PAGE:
Even though he’d brought me here a few times before, I was still flabbergasted by all the trophies from different worlds, his intergalactic menagerie, and his scientific gadgetry. I was no less flabbergasted by his meticulous housekeeping and superb taste in interior decoration. Perhaps, I thought, these were parts of the cultural legacy of Strontium, or perhaps they were simply two more of his seemingly limitless Splendid Powers.
I followed him through several rooms, admiring the life-size statues of Catman and Sparrow, both in costume and in their identities as Wyatt Brewster and his ward, Greg Dickson, his library, which includes for the most part titles I’ve recommended, and finally the room containing Strontor, the City in a Can. It became clear what Cal had in mind when he brought out a couple of parachutes. I, Will Jones, was about to visit the sole surviving city of Splendid Man’s native world, which the cybernetic space criminal Cerebriac had shrunk and imprisoned in a can.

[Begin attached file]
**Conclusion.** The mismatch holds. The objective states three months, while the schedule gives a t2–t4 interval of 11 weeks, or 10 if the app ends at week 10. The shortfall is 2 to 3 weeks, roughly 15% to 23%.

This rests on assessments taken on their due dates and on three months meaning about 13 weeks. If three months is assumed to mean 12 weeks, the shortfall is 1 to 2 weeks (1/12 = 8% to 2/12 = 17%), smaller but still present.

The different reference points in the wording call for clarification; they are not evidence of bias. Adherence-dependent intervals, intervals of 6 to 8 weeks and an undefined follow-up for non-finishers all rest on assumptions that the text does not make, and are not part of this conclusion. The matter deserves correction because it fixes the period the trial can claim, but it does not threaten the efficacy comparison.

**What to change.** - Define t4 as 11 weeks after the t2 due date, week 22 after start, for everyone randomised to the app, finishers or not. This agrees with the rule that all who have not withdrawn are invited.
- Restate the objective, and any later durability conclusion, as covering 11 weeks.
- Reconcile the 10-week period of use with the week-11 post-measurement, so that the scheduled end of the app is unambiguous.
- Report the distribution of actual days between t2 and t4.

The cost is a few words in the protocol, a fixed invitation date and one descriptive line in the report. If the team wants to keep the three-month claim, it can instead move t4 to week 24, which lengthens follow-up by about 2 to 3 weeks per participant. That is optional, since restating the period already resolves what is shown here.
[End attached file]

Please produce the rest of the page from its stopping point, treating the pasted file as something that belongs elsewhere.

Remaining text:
“Wow,” I said. “I sure feel honored.”
He smiled and instructed me to place on my head a metal cap connected by wires to a bizarre apparatus on the wall.
“This machine,” he explained, throwing a switch, “will enable you to speak in fluent Strontiumese in moments.”
“You’re putting me on,” I said, and realized as soon as the words had left my mouth that I’d spoken in a strange, alien tongue.
“You can take it off now,” he said, also speaking in Strontiumese, which I understood perfectly.
“Amazing,” I said. “I can’t believe it.”